Eric Saade brings our heartbeats back with the release of Saade Vol. 2.

The last day of November saw the release of Eric Saade’s highly anticipated second installment of the Saade anthology, ‘Saade Vol. 2’. Naturally, pop lovers across Europe scrambled to get their copies and I have only just emerged from ASFE HQ to give my verdict.

Personally, there were four stand out tracks for me. The first is lead single Hotter Than Fire. The second is Love Is Callin’. To my ears, it sounds like a more hard-hitting version of Timeless from Saade Vol. 1. I particurlarly like the chorus, divided into three bits and each catchy and infectious in their own right. My favourite song is Backseat. The ice-cool verses combined with a chorus that builds and builds into explosive calls of “back, back, backseat!” make it the best song on the album. In fact, I’d put this on par with It’s Gonna Rain as one of Eric Saade’s best recordings. It’s exactly the sort of mature progression in sound we were expecting.

This sound continues with my other favourite song Fingerprints. It is one of the biggest moments on the album and once the chorus gets going, you can’t help getting swept away and when the “gooooo-oh-oh-oh” bit comes on, there’s no coming back. This is exactly why we love Swedish pop music! Another stand-out track worth mentioning is Rocket Science. This unlikely collaboration with Salem Al Fakir resulted in a pleasant pop song that sees an easy amalgamation of the styles of both these artists. As for the rest of the album, they are all commendable pieces of pop but are cast in the shade of afore-mentioned four songs that essentially define Saade Vol. 2.

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Album Review: Eric Saade & the big ‘P.O.P.’

I’m not Simon Cowell by any stretch (even though he started out his career with Eurovision too) so I’m a bit finicky about passing judgment on someone’s hard work and talent. I just enjoy good music, so I’m going to approach my inaugural review from that perspective. And for the occasion, I’ve selected the much-anticipated sophomore release ‘Saade Vol. 1’ from Sweden’s golden boy, Eric Saade.

The album kicks off with Timeless, a very international-sounding song that would not sound out of place on the Billboard charts. Though it’s a bit lukewarm, especially as the opener, it’s saving grace is the chorus. We then move on to Hearts In The Air, featuring rapper J-Son. As the second single off the album, it’s a fairly big radio hit in Scandinavia. Eric just dropped a rather fly music video with all the trappings, including private jets and LA parties. Easily one of my favourite songs on the album for the sweeping catchy melody and empowering message of not give a flying frog what all haters of pop music say.

The album then changes gears and slows things down with the mid-tempo Me And My Radio. Composed by Cutfather, it’s one of the album’s more finer moments. Eric’s voice becomes poignant behind a deceptively simple hook. There is something vaguely ABBA-esque about it, especially in the production. We then get straight back in it with the album remix of Popular. Too be perfectly honest, I was disappointed as I was expecting a full-out remake. This is very similar to the original and barely justifies its inclusion in the album other than facilitating a better flow between the songs.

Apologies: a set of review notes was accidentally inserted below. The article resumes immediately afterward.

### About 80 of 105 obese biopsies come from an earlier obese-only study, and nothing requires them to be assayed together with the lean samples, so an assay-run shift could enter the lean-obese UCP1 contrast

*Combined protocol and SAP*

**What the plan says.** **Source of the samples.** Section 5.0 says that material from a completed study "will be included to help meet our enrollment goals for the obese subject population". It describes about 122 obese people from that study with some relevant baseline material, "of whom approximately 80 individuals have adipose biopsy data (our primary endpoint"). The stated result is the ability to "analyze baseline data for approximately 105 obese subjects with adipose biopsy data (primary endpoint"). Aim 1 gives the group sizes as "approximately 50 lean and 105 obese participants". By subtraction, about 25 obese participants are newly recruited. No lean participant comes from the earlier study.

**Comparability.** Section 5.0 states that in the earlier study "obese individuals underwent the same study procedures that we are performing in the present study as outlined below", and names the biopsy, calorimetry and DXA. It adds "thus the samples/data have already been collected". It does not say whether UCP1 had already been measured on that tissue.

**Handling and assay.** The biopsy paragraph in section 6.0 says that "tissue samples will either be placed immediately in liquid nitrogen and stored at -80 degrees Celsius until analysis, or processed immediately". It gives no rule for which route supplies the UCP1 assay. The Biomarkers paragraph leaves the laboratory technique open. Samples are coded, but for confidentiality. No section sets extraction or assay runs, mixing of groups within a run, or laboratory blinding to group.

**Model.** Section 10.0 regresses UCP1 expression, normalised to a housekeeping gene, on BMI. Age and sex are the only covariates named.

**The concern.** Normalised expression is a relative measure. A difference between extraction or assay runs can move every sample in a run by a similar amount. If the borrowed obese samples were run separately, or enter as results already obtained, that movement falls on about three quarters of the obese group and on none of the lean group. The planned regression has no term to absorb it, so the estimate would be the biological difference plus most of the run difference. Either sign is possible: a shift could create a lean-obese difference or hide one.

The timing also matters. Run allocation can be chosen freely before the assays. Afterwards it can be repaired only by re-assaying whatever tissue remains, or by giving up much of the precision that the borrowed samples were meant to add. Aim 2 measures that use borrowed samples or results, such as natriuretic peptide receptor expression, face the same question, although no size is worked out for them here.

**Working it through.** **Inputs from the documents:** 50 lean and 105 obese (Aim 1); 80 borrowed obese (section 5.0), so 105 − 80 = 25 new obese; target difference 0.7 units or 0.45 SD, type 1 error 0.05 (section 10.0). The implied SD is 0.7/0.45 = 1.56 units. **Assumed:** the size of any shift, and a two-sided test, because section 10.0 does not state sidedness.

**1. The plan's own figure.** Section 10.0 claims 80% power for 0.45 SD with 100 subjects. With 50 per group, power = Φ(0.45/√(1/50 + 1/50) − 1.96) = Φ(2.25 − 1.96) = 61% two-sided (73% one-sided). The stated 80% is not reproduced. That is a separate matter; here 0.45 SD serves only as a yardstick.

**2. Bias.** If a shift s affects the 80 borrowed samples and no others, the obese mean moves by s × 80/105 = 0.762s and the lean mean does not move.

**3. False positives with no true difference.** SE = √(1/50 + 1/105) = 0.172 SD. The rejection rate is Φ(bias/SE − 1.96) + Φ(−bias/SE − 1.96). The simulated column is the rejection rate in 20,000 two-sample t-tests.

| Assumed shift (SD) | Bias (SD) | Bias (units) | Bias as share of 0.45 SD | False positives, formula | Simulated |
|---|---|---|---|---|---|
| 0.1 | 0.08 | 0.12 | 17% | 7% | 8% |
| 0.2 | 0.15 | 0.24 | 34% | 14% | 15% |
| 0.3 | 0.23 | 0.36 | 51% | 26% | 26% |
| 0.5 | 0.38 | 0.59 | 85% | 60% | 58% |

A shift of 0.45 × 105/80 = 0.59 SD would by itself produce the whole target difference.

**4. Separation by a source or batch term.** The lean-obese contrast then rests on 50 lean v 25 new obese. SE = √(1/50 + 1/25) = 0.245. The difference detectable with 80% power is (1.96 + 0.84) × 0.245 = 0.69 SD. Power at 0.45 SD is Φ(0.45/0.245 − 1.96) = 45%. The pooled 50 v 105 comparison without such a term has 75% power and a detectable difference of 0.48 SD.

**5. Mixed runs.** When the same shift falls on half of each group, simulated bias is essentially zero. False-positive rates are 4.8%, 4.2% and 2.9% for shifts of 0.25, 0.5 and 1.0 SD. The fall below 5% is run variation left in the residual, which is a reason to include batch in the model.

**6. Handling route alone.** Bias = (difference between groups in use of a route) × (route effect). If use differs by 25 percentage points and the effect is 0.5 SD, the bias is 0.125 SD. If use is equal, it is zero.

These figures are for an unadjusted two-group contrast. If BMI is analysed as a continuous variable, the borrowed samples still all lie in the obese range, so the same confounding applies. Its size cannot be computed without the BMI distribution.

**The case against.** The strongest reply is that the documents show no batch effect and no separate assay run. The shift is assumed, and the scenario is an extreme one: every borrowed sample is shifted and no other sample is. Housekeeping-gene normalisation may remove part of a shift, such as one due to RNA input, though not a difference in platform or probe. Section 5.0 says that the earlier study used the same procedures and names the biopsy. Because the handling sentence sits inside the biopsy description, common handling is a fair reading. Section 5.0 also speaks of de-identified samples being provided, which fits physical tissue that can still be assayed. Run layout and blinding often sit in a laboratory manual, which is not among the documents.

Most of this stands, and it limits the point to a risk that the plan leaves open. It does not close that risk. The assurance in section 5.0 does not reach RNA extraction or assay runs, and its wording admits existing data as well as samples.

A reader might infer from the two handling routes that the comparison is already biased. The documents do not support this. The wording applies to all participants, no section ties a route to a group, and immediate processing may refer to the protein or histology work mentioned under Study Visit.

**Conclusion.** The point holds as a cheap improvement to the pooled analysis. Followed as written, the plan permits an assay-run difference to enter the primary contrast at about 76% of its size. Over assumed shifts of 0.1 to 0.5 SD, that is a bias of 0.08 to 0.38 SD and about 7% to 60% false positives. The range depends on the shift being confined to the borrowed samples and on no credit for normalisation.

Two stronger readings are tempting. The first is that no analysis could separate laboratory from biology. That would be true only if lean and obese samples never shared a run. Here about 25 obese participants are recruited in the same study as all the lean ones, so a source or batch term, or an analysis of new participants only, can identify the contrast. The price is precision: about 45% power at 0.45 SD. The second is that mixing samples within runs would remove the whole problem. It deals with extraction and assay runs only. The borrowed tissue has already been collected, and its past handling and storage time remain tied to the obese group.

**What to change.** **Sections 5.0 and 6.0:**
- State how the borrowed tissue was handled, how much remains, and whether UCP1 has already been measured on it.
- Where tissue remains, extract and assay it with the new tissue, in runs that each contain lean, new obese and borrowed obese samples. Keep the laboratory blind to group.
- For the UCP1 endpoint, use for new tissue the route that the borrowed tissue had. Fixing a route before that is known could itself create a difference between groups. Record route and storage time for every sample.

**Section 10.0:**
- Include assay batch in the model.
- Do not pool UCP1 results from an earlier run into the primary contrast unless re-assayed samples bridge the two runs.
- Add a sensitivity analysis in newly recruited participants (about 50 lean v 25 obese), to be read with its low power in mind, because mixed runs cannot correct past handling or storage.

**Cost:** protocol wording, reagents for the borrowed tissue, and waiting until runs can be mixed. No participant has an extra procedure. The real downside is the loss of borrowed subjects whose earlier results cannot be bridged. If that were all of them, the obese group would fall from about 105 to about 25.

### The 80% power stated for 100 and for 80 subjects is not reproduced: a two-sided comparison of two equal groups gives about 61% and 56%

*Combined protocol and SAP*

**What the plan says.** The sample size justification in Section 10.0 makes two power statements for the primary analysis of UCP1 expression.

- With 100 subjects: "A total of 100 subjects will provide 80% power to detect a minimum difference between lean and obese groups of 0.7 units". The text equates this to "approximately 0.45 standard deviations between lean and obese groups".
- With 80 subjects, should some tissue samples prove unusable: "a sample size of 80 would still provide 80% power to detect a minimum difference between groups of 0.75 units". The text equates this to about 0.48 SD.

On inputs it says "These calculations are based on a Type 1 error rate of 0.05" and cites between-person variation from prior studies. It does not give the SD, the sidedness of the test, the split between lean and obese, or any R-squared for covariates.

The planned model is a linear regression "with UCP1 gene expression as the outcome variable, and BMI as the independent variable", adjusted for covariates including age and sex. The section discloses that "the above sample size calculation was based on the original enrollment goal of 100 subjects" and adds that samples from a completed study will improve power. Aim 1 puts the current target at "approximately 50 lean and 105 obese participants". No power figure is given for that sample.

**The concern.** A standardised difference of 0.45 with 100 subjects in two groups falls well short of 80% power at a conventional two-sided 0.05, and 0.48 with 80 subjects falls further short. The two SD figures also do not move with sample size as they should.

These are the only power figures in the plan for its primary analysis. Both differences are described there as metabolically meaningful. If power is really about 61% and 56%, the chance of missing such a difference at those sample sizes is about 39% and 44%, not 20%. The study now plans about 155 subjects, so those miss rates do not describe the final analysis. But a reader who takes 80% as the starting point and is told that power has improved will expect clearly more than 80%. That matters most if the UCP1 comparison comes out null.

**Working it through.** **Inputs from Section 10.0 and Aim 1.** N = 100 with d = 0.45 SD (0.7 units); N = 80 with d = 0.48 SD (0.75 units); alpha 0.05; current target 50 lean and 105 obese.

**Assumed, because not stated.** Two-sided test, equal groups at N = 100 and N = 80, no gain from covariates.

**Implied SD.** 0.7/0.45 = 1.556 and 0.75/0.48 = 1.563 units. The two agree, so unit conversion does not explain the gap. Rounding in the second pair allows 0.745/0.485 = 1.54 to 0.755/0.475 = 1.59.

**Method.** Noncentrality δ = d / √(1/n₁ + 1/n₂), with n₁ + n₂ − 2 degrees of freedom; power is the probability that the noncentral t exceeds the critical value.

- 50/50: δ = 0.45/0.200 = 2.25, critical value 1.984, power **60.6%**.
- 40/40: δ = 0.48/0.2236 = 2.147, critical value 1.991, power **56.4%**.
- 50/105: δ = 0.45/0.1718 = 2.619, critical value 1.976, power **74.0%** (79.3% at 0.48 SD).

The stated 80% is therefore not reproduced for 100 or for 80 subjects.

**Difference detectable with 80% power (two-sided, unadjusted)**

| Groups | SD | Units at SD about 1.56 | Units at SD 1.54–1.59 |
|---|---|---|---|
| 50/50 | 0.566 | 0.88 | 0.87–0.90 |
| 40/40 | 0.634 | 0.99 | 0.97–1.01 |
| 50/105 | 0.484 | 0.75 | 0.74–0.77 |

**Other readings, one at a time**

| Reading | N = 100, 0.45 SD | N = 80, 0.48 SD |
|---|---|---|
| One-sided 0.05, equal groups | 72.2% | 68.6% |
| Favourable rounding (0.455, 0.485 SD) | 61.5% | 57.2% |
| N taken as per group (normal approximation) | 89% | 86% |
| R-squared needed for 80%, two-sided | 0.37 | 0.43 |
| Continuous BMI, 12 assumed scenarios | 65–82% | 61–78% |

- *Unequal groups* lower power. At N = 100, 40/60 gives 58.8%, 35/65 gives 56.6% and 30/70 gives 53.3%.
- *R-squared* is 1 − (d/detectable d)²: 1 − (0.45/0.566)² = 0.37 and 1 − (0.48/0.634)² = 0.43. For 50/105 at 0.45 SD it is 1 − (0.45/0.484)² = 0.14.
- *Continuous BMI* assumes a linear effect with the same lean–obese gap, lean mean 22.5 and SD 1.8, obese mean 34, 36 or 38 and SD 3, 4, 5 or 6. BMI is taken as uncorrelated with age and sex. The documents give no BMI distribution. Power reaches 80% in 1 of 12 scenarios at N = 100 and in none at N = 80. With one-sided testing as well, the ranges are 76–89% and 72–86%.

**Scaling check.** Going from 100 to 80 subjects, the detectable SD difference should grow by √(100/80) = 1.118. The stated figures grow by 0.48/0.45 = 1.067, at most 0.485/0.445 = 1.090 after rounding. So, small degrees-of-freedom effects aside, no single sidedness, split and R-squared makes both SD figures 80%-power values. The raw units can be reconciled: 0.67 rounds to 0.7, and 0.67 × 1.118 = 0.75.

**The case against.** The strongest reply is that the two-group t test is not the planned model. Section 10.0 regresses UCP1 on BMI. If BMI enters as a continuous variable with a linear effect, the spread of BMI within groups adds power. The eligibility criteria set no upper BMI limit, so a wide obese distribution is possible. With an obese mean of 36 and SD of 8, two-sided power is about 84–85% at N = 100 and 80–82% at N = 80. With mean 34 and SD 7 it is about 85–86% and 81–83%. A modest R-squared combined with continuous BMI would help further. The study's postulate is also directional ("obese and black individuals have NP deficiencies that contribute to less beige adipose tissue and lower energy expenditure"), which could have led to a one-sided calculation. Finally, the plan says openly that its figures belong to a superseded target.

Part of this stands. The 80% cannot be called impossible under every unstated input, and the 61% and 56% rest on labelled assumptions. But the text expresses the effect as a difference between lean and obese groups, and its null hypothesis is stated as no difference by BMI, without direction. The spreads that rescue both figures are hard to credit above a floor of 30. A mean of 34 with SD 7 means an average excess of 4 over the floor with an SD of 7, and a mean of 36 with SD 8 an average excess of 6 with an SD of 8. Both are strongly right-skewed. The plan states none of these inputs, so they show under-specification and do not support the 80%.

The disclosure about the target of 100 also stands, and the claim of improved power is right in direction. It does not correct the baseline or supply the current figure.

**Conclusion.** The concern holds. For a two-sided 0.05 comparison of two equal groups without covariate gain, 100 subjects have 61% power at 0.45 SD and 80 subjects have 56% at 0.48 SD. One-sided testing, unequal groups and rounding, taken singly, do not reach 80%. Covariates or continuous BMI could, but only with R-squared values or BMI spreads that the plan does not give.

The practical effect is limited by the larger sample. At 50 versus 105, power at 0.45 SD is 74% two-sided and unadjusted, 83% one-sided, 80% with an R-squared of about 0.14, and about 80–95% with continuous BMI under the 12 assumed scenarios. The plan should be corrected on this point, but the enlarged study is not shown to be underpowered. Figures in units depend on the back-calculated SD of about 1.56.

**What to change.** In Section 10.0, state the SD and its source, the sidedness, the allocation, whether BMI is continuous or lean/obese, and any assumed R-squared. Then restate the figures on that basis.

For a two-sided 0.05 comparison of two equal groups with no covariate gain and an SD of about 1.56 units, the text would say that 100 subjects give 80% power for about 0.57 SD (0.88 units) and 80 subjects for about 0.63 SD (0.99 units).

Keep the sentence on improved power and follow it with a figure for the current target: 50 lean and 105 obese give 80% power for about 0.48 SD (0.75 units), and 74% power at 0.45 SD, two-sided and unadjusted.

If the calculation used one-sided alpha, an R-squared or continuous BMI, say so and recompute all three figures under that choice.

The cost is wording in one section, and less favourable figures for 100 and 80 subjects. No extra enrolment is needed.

So far, ‘Saade Vol. 1’ has been a very polished, consistent body of work, with each song complementing each other. It’s still lacking some punch though. Next up is the song Someone New. A classic Jörgen Elofsson mid-tempo ballad, its been updated for the decade by Fredrik Thomander and reminiscent of Gareth Gates’ best croonery. OK, so it’s not Elofsson’s best work. Balladry then makes room for up-tempo with Killed By A Cop, the album’s most aggressive song so far. It’s perfect for the dancefloor though I admit, the lyrics leave me scratching my head at times.

After our brush with the law, the album charges on with the anthemic Big Love. I’m really enjoying this song because it sees Eric pick up a few cues from Sweden’s Mistress of Pop, Robyn herself. There quite a few parallels between Big Love and her song Time Machine. It’s one of the more mature songs on the album musically and if the Robyn influence hints at the musical direction he’s heading, then I heartily welcome it and find myself really excited by the prospect.

We then move on to the child-like simplicity of Stupid With You. With really fun production finishes like an underlying eighties-sounding video game jingle, Eric is in no hurry to grow up and this utterly charming song with its ultra-cheesy lyrics will no doubt send his tween female fan base into a flutter.

The album draws to a close with the pleasant-enough R&B ballad Still Loving It and of course, the original version of Popular which makes for a bombastic finish for ‘Saade Vol. 1’. Overall, a decently solid pop album stuffed chock-full with catchy and slickly-produced songs. I also love the various nods to some of Sweden’s biggest names, including ABBA and Robyn. But if Eric intends to carve his name alongside theirs, then he really has to up his game. Vocally, he sounds anonymous throughout and he needs to find some way to inject some uniqueness and character. ‘Saade Vol. 1’ is a good album, but I was honestly expecting more so here’s hoping ‘Saade Vol. 2’, due out in November, will be much better. For now, I’m off to play Me And My Radio again.